Cauvery Row: Channels Support Their States, Not Forced Closures
Mumbai: The Cauvery water-sharing row has reared its ugly head once every few years, leading to unsavory conflicts between citizens of Karnataka and Tamil Nadu, besides complete shut-down of business activities that caused severe damage to the economy of both the states besides untold hardships to the channel businesses of the IT sector in particular.
In a recent report, apex industry body Assocham had claimed that the recent closures in and around Bengaluru city resulted in a estimated loss of between Rs.22,000 to Rs.25,000 crore. Considering that a substantial part of the business in the city revolves around IT and textiles, it comes as no surprise that these two segments have copped the worst blows from the ‘Bandhs’.
As many as 25 per cent of the IT-related enterprises, especially the small and medium ones, working with larger distributors and vendors, would have their revenues severely curtailed this month, says Arun Nagaraja of the Karnataka IT Association.
In a statement, the Assocham has criticized the local administration of Bengaluru and Chennai for not controlling the issue. “Water is a basic requirement and an emotional issue, the situation is being exploited by miscreants, scaring away the peace loving workforce which has settled in both Bengaluru and Chennai from all over the country and even abroad,” it said.
What Caused the Bandh
On 5 September, Supreme Court directed the Karnataka government to release 15,000 cusecs of water per day to Tamil Nadu for the next ten days. On 12 September, the Supreme Court modified its order, and instead asked the state administration in Karnataka to release 12,000 cusecs of water on a daily basis till September 20. While Tamil Nadu was happy with the order, residents of the Cauvery delta region saw red, given that the state had experienced deficit rainfall during the monsoons. The unrest spread from Mysore and Mandya and engulfed Bengaluru, all forms of travel.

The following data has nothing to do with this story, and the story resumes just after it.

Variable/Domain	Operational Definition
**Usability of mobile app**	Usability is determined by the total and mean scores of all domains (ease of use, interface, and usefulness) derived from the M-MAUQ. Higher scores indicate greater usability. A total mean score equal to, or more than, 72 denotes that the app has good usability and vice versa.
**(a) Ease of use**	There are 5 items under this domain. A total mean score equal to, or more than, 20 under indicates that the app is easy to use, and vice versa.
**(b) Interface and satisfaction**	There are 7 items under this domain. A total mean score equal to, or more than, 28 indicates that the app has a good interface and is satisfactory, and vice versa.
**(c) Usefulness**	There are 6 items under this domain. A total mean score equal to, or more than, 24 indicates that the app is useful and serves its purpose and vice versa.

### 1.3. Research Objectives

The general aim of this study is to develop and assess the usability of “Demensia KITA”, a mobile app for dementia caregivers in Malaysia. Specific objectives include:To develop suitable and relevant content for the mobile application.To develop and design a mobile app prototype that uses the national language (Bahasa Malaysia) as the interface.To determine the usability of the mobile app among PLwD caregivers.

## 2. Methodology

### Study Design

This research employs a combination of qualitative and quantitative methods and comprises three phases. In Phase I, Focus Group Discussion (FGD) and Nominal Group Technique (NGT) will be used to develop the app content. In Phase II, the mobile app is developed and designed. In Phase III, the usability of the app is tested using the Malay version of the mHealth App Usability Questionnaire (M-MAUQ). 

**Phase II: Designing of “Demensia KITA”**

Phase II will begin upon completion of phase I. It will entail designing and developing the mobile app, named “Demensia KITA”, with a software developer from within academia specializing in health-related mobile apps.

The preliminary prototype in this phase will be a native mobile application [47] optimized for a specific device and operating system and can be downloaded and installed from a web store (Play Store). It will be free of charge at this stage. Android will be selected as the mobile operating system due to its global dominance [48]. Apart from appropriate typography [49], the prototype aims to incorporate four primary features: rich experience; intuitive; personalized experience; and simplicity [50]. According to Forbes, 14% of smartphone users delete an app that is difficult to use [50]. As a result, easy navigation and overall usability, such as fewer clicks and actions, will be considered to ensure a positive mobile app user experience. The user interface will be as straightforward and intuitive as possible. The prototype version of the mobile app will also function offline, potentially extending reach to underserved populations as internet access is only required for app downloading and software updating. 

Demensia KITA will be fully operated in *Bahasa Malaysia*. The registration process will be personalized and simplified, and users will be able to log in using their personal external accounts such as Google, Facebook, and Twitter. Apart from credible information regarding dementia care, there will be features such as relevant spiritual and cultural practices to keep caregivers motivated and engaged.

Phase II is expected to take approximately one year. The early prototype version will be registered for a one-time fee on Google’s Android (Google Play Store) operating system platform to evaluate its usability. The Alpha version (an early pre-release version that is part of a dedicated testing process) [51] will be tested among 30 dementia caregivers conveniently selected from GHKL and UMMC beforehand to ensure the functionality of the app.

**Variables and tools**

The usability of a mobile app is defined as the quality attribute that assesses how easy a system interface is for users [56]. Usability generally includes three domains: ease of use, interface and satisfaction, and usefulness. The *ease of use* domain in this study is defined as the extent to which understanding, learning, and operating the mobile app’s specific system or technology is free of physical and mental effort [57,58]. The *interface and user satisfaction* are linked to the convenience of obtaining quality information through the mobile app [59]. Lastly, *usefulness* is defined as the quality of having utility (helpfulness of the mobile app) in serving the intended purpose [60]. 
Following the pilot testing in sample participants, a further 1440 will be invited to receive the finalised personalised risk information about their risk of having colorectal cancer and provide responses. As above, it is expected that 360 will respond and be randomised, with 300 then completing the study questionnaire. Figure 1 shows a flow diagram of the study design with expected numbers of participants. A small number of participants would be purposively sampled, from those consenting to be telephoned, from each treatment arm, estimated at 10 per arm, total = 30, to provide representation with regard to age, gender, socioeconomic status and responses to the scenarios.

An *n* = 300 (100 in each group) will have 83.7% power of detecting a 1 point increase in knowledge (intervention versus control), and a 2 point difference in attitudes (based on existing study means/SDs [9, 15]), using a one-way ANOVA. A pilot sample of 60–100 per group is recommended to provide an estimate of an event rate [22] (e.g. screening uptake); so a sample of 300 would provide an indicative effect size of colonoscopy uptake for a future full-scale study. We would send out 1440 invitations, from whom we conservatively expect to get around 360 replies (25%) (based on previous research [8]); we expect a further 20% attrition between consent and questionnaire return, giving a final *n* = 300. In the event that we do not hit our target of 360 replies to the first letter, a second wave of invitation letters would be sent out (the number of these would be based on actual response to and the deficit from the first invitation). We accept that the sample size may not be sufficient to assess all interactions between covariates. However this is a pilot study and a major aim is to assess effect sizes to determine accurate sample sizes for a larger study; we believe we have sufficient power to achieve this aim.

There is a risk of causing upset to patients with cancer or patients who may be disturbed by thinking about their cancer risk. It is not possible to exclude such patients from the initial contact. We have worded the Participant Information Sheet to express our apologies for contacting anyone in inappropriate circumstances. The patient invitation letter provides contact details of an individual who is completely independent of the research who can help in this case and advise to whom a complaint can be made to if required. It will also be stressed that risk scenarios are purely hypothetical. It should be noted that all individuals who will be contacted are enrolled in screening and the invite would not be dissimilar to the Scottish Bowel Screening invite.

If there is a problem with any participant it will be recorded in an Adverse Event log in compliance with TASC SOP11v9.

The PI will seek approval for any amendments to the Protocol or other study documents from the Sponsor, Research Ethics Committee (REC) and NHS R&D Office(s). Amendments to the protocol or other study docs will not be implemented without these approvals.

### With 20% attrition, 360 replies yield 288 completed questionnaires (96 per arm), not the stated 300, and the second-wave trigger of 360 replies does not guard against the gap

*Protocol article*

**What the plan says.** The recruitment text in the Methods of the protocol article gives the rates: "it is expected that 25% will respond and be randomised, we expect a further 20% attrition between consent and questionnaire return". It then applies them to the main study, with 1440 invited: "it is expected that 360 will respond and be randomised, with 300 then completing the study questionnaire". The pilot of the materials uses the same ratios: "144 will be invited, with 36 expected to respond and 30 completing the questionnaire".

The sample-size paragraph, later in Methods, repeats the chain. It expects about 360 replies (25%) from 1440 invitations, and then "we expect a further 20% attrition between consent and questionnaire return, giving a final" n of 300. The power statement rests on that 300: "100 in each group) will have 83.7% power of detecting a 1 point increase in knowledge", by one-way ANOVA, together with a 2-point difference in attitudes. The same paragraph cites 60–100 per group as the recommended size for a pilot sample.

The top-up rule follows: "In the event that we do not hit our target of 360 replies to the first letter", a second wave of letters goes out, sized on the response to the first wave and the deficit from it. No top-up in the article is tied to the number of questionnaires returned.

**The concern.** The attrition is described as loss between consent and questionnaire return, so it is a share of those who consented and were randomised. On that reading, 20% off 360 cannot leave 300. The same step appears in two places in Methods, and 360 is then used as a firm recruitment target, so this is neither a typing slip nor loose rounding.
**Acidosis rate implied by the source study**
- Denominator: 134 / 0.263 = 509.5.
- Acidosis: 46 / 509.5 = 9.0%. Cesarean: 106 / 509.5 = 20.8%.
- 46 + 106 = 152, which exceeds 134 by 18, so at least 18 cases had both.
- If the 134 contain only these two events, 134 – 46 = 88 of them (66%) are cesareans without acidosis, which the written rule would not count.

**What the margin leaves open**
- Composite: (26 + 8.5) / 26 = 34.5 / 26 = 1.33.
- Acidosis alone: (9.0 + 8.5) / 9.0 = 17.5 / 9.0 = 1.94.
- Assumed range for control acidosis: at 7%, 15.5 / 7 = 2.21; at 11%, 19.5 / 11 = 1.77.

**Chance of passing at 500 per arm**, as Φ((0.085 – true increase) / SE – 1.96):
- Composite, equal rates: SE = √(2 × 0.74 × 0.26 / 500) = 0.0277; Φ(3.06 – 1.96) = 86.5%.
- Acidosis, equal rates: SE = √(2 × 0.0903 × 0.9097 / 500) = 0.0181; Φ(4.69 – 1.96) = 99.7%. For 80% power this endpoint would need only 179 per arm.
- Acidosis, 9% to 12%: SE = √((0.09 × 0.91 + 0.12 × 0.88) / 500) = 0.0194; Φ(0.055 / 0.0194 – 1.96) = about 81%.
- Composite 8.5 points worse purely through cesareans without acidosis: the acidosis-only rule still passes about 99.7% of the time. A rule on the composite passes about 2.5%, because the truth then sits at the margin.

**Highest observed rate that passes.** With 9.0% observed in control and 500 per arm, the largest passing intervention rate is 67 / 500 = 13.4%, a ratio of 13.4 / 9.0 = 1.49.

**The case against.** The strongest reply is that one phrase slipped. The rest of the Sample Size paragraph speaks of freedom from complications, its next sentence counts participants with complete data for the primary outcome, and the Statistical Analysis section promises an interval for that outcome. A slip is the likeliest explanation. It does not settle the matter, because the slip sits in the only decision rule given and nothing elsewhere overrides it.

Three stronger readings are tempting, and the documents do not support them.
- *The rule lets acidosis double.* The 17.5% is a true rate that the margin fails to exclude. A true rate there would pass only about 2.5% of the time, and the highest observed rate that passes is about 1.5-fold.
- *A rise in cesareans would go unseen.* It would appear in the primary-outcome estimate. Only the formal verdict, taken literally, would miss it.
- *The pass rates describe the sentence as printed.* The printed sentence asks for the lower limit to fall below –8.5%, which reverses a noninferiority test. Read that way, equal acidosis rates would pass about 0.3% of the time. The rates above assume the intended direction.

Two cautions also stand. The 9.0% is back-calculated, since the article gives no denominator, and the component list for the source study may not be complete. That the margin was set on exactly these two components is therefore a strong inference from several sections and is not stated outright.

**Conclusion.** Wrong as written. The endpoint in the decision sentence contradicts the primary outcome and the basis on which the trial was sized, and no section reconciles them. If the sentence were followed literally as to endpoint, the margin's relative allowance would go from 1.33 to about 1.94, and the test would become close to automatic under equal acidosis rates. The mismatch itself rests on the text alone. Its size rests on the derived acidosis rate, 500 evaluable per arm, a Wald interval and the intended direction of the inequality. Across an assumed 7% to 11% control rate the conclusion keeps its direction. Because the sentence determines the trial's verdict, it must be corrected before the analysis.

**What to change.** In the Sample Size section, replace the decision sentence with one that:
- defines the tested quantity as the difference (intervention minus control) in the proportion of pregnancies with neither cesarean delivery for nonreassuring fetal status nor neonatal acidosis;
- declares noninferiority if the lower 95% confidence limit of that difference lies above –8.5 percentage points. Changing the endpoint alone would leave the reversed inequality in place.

Losses to the IT and ITES Sector
In a study conducted by Assocham, it was claimed that violence in the state capital and other parts of Karnataka had severely dented the image of Bangalore as the Silicon Valley of India. Besides the notional loss in the realm of Rs. 25,000 crore, they claimed that a lot of goodwill of the state as an attractive investment destination too was eroded.
“The way the violent incidents had spread is demoralizing the business and industrial community, particularly in the capital city of Karnataka. The image that India built around Bengaluru as its ‘Silicon Valley’ is being sullied,” said ASSOCHAM secretary general, D S Rawat.
Arun Nagaraja echoes this sentiment and suggests that “though the bandh has taken turn into political issues so Government needs to take steps for the issues to be politically sorted out. The fact remains that any kind of closure of business adversely impact’s a country’s economy, which means that though we support Karnataka’s stance on the water dispute, we cannot support such closures.”
On the other hand, Balasubramanian R, President, Confed ITA did not disclose on the percentage loss in channel business because of the bandh but echoed similar sentiments as Nagaraja. “We support the cause of Cauvery but are not supporting closures or the agitations that cause such damage.